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              "Pulled over and set the hazard, several cranks but no start attempts."

              This symptom cannot be the VSS, so the reason you're getting a 311 is either unrelated, or just part of a general failure at the fuel ecu. A working computer doesn't care about the speed sensor when trying to start the car.

              Next time you stall on the road and it doesn't start immediately, you might try spinning fuse 6. If you're "lucky," you'll burn your finger tip on it, and in doing so will be convinced there's a poor connection right there and you've identified the problem.

              If fuse 6 doesn't seem to be the problem, and you want to tie the issues of the 311 code and the stalling together, I'd suggest having a close look under the glove box. Look carefully at the connector between the cabin harness and the fuel harness. Signs of overheating mean you could lose power to the fuel injection system, then it would cool, and work again.

              Also, disconnect the ecu and look at its plug for signs of oxidation or water. The tin plating on the pins will take on a white powdery appearance if they're getting wet.







              Also give this pictorial a read and see if any of other places power to the fuel system show signs of overheating... http://cleanflametrap.com/emfuse.html
              --
              Art Benstein near Baltimore

              "To do is to be." - Descartes
              "To be is to do." - Sartre
              "Do be do be do." - Sinatra



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                So this mystery has an interesting plot twist.....Monday AM headed to work, car starts to die. Pulled over and checked #6 fuse, hot, replaced it. Started car up and just when I got smug it died on me. Waited 2-3 min, restart, drove to work ok, skips and stutters a few times. So after work I dove under the dash looking for the connectors in your post above. Pulling out the trim I noticed the carpet was soaking wet. Both driver and passenger, front and rear. Pulled up the carpet and removed the insulation, shop vac'ed all the water out of the floor boards, nooks and cranneys (1-2 gal at least). Turned on the garage A/C (it's Florida), set a fan inside the car and let it dry overnight. Also did the rocker panel leaf removal tango. Cleared the car's A/C drain hose, it was plugged with gunk and water gushed out when I removed it for cleaning. I normally check this 2x per year but haven't driven the car much lately, shame on me. Car drove fine the next day, no stall. Let everything dry for a few days and re-assembled the interior. So far no stalling issues. The square cabin to EFI harness junction (located on the passenger side, right side of center console below the dash) looked fine. The ECU looked fine but I did not pull any connectors. I'm going to check for more leaks but I think the plugged A/C drain and soaking wet floor carpets was causing at least part of the problem, not sure exactly how (did not see any connectors on the floor), but maybe the two wire harnesses that run fore and aft were affected by sitting in water. We've had a lot of rain these past few days with humid conditions so I'll re-check for water and leaks, especially up by the ECU. Thanks Art for all the feedback and info.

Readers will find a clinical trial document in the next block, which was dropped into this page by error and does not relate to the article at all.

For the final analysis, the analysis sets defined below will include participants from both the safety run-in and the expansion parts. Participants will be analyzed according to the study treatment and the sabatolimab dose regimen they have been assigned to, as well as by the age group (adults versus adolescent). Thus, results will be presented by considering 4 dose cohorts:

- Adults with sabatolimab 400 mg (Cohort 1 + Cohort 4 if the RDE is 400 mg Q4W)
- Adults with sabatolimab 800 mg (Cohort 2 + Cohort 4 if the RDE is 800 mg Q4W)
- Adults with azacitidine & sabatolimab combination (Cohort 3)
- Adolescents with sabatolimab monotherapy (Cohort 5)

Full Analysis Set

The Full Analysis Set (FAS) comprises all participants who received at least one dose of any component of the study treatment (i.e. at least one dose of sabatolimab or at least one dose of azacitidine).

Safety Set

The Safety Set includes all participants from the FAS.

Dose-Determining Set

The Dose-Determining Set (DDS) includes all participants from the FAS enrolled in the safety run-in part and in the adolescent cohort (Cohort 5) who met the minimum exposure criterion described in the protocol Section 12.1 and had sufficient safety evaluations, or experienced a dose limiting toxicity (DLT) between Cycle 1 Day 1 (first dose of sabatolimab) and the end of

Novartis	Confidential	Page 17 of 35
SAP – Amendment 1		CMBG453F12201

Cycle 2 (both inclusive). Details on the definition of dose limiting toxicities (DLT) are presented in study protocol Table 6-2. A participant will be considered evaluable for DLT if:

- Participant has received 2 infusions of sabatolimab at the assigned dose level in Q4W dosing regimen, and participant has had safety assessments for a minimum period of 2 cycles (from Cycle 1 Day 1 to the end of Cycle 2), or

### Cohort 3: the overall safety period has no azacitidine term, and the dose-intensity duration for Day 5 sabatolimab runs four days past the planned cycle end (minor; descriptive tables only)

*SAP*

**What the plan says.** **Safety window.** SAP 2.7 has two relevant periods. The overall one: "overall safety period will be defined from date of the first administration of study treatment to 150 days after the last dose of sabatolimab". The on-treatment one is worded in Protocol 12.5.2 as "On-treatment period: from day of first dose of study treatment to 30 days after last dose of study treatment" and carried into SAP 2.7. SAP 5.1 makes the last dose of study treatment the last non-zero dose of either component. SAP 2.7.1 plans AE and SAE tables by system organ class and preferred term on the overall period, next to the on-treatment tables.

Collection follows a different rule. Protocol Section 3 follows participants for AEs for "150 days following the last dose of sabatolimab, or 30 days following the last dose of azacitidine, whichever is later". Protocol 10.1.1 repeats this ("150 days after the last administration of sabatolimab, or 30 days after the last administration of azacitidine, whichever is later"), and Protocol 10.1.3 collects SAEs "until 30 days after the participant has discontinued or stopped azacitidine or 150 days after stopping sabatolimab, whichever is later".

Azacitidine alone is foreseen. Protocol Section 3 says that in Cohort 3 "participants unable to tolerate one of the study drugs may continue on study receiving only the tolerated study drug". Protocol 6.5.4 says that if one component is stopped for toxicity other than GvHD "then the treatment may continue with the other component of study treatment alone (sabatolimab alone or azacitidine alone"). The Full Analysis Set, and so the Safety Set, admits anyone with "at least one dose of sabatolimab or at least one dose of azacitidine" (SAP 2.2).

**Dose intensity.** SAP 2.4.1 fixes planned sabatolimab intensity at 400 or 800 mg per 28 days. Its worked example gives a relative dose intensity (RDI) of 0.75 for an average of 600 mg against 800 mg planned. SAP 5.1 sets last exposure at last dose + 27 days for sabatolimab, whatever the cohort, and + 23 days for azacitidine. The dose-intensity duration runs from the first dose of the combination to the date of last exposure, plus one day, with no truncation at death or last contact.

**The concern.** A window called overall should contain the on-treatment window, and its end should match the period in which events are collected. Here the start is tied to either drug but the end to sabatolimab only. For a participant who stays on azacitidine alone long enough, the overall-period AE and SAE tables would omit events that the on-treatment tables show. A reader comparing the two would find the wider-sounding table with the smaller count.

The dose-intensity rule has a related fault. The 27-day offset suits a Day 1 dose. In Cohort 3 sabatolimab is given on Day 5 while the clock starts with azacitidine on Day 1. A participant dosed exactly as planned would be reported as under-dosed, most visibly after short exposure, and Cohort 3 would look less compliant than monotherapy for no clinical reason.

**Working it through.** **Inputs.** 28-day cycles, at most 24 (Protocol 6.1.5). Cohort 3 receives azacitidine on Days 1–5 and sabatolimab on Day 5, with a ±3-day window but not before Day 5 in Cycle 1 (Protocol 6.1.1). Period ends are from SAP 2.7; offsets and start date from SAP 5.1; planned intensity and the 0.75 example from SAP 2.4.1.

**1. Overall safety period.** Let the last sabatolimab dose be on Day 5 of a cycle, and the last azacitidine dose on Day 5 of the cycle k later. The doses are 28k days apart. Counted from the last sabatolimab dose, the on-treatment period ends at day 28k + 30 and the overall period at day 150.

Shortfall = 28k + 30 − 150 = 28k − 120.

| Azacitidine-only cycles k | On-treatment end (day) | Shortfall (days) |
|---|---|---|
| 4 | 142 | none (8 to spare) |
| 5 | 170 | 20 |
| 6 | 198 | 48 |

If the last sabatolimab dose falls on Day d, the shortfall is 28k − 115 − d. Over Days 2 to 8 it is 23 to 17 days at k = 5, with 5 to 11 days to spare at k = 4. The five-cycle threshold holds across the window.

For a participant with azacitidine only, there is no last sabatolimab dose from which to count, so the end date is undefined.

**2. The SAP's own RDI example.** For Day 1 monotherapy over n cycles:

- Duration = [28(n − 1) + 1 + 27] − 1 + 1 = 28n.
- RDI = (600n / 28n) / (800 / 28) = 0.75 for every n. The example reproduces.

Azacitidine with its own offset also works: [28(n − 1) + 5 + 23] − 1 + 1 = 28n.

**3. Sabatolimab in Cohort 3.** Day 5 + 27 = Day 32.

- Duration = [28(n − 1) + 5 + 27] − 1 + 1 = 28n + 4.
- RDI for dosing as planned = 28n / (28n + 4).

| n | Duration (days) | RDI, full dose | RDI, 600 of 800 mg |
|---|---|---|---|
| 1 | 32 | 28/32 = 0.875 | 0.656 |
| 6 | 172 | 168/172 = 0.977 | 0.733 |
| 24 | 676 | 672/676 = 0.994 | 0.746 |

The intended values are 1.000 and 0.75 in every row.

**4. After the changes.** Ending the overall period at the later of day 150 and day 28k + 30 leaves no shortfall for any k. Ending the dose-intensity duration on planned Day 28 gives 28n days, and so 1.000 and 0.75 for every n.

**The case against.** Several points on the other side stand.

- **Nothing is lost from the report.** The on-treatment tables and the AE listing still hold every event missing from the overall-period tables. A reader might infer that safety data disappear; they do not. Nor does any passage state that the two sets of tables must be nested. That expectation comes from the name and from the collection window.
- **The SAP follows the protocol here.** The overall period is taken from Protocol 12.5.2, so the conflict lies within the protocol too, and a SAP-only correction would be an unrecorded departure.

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                  Several days later - running like a champ, no stalls and staying dry. Put the old CPS back in too. Crazy that happened. I usually check that drain 1-2x a year but looks like it got away from me (oops). Hopefully this thread will be helpful to someone else. Thanks Art for the suggestions, definitely helped with the diagnostic. In retrospect I think the in tank fuel pump, FPR, VSS wire harness fix and #6 fuse replacement where all parts that needed to be replaced, but not sure about the main fuel pump. Maybe Volvo should have put a bilge pump in the floor panels.... Oh well on to the next challenge - window motors....



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                    Bilge pump, yes! Not only for Volvos.

                    Main fuel pumps and window motors are bulletproof. The switches and wiring are not.
                    --
                    Art Benstein near Baltimore

                    "Everybody's got to believe in something. I believe I'll have another beer." (W. C. Fields)



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                      And there's a sequel to this mystery....while working under the dash re-insulating the refrigerant lines to the evap I somehow partially (slightly) disconnected the square white plastic cabin to EFI harness connector (its easy to do). Just barely enough so that it would start, run fine, then give me similar stall out, restart, run, stall, similar as before, all the way to work. Got it running in the parking lot and stuck my head down there trying to figure out "OK now what?"..... Accidently bumped that connector and it stalled out. Bingo! Reseated the connector and the problem went away. Probably a good thing I'm not an aircraft mechanic.....good grief!



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                        Good thing aircraft have better wiring harnesses, I hope. This one is possibly looser than it was new because the contact resistance creates local heat taking temper from the contact, which increases the resistance and thus the heat, and you can see where this will go. Not so easy upside down under the glove box.

                        Just a collection of anecdotes so far, but I've come to think of 1992 as the peak of the years with the engine management intermittent power syndrome I attempt to describe in http://cleanflametrap.com/emfuse.html
                        --
                        Art Benstein near Baltimore